ALRIFOOSH, IRAQ — They were unlikely comrades in arms: the security guard and the stockbroker who stepped out of the shadows of the insurgency to fight Al Qaeda in Iraq.
Abu Maarouf, wiry and good with a gun, headed a hit squad and waged a tribal rebellion against insurgents who had turned the revolt against the Americans into a brutal, thuggish affair. Abu Azzam, heavyset and fond of tailored suits, led secret talks with the Americans that helped forge an alliance with the U.S. military in Abu Ghraib, the no man's land between Baghdad and Fallouja.
The story of Abu Maarouf and Abu Azzam offers a rare window into the birth and slow death of the Sons of Iraq, the U.S.-backed corps of Sunni fighters who helped end the country's civil war.
Today, Abu Maarouf is on the run, hunted by the Iraqi army and the group Al Qaeda in Iraq. Afraid of midnight raids and ambushes, he sleeps some nights in irrigation ditches. Many say it's a miracle he's still alive.
His old cohort Abu Azzam spends his days inside the blast walls of the hermetic Green Zone in meetings with officials from Prime Minister Nouri Maliki's office.
The divergent fates of these two former Sunni insurgents highlight the major unknown about the intentions of Iraq's Shiite-led government: Is it reaching out to former Sunni insurgents such as Abu Azzam in the true spirit of "national reconciliation," or in hopes of splintering the movement?
And will the government's campaign against men such as Abu Maarouf succeed in snuffing out potential rivals? Or is it planting seeds for a long-term Sunni revolt?
The crackdown also points to a significant change in the U.S. forces' onetime policy of nurturing and protecting the Sons of Iraq. As the Iraqi government has arrested some of the movement's leaders, forced others into exile and failed to deliver jobs for rank-and-file fighters, the Americans have regularly deferred to Baghdad's wishes as they hand over responsibility for the country's security.
"I worked with the American forces very hard, but in the end they pushed me aside. That's what they've done," Abu Maarouf said on a recent day in his home village of Alrifoosh, not far from where hooded gunmen once patrolled. He worried that fighters, angry over the government's actions, might now be open to joining Al Qaeda in Iraq.
The Americans, who once wrote the paychecks for 100,000 fighters with the militias, say their hands are tied.
"We are just walking on eggshells. We are afraid we are going to violate the security agreement," a U.S. military officer said on condition of anonymity because of the sensitivity of the subject.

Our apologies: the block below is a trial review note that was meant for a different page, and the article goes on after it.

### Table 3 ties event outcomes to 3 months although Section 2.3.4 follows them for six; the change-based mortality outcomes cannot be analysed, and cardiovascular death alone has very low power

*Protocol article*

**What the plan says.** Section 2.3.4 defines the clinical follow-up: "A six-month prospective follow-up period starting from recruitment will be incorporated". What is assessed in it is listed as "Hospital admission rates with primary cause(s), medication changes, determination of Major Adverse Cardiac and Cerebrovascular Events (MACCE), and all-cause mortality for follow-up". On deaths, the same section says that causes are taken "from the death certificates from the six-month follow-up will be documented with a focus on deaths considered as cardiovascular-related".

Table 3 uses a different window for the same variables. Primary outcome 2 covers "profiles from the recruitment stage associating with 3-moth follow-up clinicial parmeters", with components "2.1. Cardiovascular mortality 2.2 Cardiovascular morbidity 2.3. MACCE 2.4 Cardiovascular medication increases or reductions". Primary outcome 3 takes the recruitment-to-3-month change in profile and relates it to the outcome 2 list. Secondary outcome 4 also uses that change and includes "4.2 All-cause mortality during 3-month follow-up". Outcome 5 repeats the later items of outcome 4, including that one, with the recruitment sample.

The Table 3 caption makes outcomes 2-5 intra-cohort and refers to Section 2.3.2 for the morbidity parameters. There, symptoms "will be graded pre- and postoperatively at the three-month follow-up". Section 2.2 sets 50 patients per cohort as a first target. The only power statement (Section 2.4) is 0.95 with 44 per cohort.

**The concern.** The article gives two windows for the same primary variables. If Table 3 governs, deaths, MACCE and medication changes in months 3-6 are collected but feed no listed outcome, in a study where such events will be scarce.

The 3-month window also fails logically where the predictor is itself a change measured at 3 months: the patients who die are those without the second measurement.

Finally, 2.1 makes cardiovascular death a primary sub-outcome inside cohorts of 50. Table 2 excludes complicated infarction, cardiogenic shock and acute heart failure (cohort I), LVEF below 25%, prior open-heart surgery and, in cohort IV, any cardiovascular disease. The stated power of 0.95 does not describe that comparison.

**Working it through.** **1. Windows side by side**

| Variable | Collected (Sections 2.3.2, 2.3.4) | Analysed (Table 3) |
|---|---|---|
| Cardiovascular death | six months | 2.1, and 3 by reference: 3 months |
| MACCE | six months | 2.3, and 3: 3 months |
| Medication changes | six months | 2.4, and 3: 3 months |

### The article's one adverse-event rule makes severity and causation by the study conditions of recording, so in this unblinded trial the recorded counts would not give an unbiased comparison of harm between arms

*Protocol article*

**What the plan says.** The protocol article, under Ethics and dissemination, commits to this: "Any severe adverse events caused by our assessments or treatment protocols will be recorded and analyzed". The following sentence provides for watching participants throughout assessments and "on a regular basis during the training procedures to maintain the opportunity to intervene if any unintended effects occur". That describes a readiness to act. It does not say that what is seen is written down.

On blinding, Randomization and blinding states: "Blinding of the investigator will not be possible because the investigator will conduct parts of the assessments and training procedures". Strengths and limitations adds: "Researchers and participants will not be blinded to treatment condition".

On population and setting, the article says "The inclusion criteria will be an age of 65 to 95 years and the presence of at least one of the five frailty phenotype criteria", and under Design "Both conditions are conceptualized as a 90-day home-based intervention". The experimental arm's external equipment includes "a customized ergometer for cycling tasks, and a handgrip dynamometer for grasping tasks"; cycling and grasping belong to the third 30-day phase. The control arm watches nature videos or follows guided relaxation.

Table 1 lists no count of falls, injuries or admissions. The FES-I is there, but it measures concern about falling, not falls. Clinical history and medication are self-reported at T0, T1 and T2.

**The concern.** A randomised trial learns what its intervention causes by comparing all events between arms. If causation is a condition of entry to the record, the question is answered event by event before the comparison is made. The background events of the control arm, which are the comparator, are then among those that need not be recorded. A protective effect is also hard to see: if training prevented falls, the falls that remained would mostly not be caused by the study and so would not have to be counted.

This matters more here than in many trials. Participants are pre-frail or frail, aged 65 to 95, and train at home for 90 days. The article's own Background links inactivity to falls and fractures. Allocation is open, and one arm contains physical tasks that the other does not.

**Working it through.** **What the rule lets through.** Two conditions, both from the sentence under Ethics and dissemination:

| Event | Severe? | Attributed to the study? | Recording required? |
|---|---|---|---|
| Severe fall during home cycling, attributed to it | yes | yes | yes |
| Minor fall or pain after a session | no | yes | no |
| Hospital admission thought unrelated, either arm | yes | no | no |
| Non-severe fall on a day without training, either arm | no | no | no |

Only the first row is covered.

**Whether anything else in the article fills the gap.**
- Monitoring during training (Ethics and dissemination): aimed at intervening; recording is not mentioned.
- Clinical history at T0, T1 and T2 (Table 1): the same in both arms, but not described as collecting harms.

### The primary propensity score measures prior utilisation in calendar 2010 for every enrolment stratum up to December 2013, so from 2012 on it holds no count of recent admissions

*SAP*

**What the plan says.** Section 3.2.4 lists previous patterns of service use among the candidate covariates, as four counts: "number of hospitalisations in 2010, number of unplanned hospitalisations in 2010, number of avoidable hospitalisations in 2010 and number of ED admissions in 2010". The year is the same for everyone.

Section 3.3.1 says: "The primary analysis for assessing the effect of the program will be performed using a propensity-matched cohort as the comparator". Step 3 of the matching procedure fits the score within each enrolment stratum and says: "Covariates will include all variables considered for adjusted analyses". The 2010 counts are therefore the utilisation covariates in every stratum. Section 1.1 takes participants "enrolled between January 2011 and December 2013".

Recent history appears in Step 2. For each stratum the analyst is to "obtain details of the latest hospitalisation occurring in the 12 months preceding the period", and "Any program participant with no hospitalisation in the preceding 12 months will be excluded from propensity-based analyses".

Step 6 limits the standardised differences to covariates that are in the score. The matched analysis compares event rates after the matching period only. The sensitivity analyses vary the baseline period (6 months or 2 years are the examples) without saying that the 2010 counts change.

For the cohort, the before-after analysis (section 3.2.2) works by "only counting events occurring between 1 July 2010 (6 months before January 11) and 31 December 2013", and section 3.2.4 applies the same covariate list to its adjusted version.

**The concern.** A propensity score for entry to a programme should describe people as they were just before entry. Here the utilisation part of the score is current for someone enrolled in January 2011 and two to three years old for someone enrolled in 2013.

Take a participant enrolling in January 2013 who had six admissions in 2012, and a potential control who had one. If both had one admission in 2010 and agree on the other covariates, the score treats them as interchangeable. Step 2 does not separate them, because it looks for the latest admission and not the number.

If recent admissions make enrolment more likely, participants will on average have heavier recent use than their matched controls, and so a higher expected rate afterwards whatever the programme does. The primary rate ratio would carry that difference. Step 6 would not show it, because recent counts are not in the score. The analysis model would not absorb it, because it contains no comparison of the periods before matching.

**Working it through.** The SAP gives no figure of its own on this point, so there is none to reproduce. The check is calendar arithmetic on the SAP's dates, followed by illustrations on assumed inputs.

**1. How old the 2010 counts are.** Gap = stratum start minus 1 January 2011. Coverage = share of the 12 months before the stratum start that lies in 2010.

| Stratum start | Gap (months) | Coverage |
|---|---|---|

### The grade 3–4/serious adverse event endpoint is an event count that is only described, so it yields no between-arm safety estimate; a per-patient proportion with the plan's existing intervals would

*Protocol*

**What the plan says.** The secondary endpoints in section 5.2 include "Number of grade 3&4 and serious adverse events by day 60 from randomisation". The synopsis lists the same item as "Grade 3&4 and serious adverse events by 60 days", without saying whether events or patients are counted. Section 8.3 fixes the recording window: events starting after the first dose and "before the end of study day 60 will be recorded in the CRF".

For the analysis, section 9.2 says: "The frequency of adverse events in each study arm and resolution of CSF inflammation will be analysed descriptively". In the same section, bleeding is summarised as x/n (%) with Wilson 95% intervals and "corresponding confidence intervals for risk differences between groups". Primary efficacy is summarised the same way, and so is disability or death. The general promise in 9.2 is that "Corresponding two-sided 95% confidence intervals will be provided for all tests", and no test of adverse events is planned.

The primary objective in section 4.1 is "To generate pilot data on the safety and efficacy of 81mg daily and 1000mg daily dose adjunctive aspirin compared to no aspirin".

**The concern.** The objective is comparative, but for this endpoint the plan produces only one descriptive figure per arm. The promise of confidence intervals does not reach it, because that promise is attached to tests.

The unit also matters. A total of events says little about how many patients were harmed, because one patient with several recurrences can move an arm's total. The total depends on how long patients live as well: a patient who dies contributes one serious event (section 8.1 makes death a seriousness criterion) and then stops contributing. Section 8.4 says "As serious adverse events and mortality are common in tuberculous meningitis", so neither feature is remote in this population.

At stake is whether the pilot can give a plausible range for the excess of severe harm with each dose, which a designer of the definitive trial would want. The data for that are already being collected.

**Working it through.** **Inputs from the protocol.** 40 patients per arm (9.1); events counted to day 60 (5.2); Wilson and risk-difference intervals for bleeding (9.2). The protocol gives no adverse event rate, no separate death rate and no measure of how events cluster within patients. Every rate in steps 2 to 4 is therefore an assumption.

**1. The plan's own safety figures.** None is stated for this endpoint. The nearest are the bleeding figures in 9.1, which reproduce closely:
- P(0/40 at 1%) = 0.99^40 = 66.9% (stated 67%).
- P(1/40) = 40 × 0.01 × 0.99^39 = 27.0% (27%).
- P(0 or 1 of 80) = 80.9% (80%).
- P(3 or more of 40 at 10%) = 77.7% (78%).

Publicly, military spokesmen point to an Iraqi government commitment to find jobs for the fighters, but breeze over the recent pattern of arrests and the fact that there is only one year of funding to absorb the Sons of Iraq into state jobs, with no guarantees those jobs will exist after 2009.
"They [the government] are breaking the back of these organizations," the U.S. officer said. "They are going after the key leaders, and once they eliminate the key leaders, the members will drift away. The problem is some of them will drift back to their old groups."
Abu Maarouf walks into his concrete home not far from the canal where his brother's throat was slit soon after they turned against Al Qaeda in Iraq. The former security guard on some of Saddam Hussein's properties sits on a thin cushion on a concrete floor covered with a plastic mat, with Kalashnikov rifles and a bulletproof vest stacked against the wall. Three men, dressed in race-car T-shirts and green sweatpants, linger.
"Qaeda defeated the Americans and the Iraqi government. We stopped Qaeda. In a short time, we completely cleared the area," Abu Maarouf says, sitting cross-legged in a blue suit coated with dust and a checkered tie.
Abu Maarouf recalls the days before the revolt, when Iraqi army officers were kidnapped by Al Qaeda in Iraq and hung from a meat hook and left to rot for three days.
"No one could capture these people. And the Iraqi government stood by helplessly. We fixed the situation, and now they want to oust us. It's not right," he says.
At first, the Americans wanted Abu Maarouf captured. He was a known insurgent. In 2005, the U.S. military bombed his house in an airstrike, and the heap of yellow rubble from the attack still stands in his yard next to a white plastic picnic table. His fealties before his revolt remain a mystery. He calls himself an independent; others mention the 1920 Revolution Brigades, one of the largest armed groups, and even Al Qaeda in Iraq.
As his revolt gained credibility, Abu Maarouf's old comrade Abu Azzam, whom he had known from huddles with other insurgent groups, introduced him to the Americans. In turn, Abu Maarouf's forces helped Abu Azzam seize control of his village from militants and establish his own paramilitary force.